new post about shortest path algorithm demonstration on Oracle interesting is worthy to read for planning your trips :) .
Last advice about Oracle is not a blog entry, but it is colloquy with author of Oracle Hackers Handbook David Litchfield. He claims that SQL Server 2005 is more secure than Oracle.
Lets talk about what was written about IBM DB2 this week;
Craig Mullins told about tips of managing performance tuning on DB2 applications. Sheryl Larsen also wrote Extreme SQL Performance Techniques for DB2 on DB2 Magazine. On DB2 News & Tips blog I came into an entry which guides, where to find information about new DB2 releases.
MSSQL’s upcoming new release SQL Server 2008 with code name Katmai was the main topic of the MSSQL Server bloggers. Rafik Robeal wrote about Katmai’s strength for building offline applications. SQL Server MVP Brian Knight wrote his favorite BI features of Katmai . I think war on BI market will be escalated next year.
Jeff Smith explained, how to use group by statement to avoid self joins, by clear examples . It would be very useful if I should have learned this trick when I was a SQL Server DBA. MS SQL Master wrote about how to view backup and restore performance info and how to get blockers info from dynamic management views (DMV) of SQL Server 2005. Curt Monash wrote about how you can use MSSQL Server 2005 behind a Massively MultiPlayer Role-Playing Game .
MySQL bloggers were very fruitful this week. It was very hard to choose between them because of my unfamiliarity with MySQL technology, but thanks to my colleague Orhan Biyiklioglu who helped me in the decision process. It seems that the MySQL blogosphere was mostly busy with the The 12 Days of Scaleout campaign of the MySQL AB as pointed out by Zak Greant. Ronald Bradford summarized some of the tips he found useful about Wikipedia’s use of MySQL replication to scale-out their database infrastructure on his article MySQL – Wikipedia. Giuseppe Maxia has provided a tip on using MySQL 5.1 Beta on production systems to benefit from its new Partitioning features without risking your data. Peter Zaitsev’s article explaining the problems about using stored procedures in MySQL is very noteworthy. MySQL guys should think twice before using them. MySQL Cluster SQL Tips by Brian Moon seems also to be useful for using joins on a MySQL cluster. Xaprb published a fast, three part, series on Archive strategies for OLTP servers. 1, 2, 3 well worth a reading by the serious MySQL guys.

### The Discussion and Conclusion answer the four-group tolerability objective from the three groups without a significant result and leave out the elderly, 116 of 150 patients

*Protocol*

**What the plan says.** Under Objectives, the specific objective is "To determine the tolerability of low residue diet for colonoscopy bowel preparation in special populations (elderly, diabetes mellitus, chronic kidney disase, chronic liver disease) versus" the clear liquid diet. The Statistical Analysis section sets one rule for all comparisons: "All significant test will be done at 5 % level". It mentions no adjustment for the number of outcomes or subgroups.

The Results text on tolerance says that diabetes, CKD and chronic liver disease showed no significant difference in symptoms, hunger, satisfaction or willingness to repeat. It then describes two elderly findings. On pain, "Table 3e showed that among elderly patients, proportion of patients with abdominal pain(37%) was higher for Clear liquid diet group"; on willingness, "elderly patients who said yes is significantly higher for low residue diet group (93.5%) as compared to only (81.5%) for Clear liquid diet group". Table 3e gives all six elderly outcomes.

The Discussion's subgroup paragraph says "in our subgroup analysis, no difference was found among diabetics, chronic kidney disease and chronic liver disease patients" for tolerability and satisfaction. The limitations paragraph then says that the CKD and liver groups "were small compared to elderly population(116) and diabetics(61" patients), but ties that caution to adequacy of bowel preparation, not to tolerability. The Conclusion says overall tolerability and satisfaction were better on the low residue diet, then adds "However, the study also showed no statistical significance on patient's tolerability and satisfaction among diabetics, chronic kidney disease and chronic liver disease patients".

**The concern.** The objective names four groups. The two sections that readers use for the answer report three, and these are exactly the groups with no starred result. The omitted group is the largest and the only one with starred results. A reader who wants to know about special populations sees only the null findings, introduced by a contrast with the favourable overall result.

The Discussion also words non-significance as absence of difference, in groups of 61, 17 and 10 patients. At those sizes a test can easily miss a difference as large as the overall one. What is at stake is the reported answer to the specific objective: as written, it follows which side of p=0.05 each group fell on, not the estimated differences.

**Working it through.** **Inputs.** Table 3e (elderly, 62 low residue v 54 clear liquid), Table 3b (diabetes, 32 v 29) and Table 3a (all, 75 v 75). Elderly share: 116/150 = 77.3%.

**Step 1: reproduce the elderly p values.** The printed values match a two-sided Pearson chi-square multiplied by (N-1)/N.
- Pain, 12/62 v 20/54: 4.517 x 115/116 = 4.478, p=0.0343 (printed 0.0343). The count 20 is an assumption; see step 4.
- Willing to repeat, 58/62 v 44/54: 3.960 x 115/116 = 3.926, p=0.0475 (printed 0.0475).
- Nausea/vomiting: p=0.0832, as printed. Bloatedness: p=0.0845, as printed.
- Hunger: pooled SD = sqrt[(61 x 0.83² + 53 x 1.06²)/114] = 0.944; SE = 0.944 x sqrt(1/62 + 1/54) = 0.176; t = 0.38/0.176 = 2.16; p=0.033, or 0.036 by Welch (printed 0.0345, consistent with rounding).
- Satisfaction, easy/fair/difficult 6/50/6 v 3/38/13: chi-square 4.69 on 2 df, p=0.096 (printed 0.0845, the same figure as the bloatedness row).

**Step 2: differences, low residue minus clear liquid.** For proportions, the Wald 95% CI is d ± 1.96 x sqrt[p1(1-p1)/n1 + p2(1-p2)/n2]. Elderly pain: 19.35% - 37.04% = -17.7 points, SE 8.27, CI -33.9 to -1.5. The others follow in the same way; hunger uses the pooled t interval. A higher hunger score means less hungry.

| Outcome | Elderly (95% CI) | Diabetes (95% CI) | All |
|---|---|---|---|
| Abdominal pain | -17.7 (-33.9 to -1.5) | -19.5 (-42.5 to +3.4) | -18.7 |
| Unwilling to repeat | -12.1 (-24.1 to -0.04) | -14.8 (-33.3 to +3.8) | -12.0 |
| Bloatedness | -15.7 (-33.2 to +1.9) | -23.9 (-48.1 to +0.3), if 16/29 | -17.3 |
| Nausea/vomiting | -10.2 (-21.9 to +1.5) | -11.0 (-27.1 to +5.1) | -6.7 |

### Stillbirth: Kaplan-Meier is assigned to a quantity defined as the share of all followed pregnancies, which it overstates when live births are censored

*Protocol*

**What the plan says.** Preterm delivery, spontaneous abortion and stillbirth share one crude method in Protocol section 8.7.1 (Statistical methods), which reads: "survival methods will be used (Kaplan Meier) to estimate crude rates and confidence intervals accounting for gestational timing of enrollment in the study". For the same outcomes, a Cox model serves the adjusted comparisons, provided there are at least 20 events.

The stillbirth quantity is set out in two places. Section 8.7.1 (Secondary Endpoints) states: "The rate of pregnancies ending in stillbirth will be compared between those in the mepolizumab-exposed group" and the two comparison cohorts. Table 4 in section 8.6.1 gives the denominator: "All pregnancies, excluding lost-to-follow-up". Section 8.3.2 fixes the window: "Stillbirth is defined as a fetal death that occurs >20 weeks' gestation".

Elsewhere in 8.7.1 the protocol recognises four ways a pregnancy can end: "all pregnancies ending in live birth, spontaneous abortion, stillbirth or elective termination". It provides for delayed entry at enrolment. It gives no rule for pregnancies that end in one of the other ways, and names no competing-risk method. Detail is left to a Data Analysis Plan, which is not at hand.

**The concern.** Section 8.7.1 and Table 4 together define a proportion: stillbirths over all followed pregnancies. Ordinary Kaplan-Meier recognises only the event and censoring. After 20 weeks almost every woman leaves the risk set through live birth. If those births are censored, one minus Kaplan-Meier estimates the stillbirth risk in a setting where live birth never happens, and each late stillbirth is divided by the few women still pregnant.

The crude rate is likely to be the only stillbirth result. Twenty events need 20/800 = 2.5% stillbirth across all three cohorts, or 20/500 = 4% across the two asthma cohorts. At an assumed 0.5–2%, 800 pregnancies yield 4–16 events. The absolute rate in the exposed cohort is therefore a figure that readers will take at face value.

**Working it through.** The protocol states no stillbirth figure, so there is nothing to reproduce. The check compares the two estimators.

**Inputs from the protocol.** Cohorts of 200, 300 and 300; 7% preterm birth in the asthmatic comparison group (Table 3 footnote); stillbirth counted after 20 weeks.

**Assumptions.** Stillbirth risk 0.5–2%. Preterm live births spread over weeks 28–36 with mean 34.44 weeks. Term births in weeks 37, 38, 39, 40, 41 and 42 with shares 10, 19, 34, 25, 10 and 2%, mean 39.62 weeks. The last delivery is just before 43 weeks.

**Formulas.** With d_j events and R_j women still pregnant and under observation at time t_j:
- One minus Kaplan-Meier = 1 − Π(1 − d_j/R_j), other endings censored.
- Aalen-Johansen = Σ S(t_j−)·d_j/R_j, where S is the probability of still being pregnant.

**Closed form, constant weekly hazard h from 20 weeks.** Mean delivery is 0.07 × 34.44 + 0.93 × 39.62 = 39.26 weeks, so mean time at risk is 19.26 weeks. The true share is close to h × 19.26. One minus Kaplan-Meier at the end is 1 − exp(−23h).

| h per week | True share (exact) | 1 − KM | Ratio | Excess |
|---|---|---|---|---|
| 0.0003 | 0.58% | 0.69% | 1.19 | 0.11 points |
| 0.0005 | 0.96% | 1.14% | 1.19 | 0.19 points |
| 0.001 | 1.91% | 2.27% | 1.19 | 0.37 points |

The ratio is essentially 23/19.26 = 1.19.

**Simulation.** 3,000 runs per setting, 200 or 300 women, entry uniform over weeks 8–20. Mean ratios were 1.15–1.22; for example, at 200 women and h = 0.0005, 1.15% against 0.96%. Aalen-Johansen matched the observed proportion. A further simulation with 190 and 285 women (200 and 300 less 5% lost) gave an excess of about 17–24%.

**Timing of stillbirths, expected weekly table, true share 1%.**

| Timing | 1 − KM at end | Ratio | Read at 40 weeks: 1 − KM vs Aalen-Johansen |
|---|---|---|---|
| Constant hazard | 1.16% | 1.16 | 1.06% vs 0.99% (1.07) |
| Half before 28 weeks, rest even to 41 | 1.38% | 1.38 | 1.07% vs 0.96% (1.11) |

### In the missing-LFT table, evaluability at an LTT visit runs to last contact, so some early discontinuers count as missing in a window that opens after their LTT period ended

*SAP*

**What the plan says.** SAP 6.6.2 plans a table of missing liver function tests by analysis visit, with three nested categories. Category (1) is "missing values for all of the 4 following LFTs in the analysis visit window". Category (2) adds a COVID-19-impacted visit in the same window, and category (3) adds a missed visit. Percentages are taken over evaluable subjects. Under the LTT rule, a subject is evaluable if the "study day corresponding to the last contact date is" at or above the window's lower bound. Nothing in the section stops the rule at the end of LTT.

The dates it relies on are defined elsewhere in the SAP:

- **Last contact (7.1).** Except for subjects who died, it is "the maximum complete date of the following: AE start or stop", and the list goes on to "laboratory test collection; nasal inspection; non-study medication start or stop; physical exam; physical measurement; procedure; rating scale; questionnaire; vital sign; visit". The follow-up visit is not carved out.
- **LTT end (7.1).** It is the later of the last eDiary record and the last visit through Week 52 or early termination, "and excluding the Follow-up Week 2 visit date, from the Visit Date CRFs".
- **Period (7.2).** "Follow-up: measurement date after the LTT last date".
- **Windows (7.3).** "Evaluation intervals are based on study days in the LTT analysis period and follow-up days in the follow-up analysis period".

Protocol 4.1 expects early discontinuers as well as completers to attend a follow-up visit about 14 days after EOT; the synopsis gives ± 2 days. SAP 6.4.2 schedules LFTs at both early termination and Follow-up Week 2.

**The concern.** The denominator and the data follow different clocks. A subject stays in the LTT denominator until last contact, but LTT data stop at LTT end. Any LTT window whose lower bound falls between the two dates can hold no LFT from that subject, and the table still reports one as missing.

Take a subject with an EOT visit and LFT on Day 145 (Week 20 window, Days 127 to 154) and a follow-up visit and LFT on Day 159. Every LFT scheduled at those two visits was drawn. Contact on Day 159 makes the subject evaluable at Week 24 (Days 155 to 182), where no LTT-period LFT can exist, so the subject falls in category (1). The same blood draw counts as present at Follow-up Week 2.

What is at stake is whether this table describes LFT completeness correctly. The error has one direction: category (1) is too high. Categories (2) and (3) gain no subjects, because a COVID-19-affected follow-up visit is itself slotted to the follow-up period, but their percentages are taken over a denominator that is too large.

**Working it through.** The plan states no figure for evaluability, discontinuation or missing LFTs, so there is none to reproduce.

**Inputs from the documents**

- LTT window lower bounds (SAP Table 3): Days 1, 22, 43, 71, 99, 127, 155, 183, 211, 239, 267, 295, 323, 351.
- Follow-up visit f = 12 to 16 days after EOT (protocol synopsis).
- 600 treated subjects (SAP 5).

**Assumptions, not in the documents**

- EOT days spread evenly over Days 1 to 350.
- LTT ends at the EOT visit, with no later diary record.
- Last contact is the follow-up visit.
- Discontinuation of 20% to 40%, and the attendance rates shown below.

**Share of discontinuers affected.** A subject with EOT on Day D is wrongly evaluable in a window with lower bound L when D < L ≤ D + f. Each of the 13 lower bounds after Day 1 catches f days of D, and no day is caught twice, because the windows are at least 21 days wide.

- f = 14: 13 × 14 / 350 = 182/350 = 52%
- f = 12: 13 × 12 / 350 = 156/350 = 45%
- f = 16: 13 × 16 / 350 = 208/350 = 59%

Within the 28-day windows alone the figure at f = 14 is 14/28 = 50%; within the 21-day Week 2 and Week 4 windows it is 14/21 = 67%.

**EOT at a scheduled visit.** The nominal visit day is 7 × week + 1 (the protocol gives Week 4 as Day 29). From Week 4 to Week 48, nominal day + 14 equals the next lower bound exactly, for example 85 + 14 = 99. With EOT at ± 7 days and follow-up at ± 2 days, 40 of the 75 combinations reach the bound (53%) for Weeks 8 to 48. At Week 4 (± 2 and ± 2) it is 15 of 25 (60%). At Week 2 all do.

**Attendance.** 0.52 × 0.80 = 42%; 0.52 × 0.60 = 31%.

Chris Brown wrote about how much he likes the HA option on Sybase Adaptive Server Enterprise edition. Despite all his wishes for not to write a marketing related post, he wrote marketing related and he accepted that he wrote :) Fernando Nunes showed how to create multiple triggers on the same table for the same event on IBM Informix.
Peter K wrote his thoughts with a great post, about IT businesses never ending debate “Are Job Interviews and resumes useful or not ?“
I think it is a little long, I hope you did not get bored. It was a great pleasure for me to feel like an editor of all blogs :) . I finished my turn and start to wait for the 50th edition of Log buffer on 22th of June.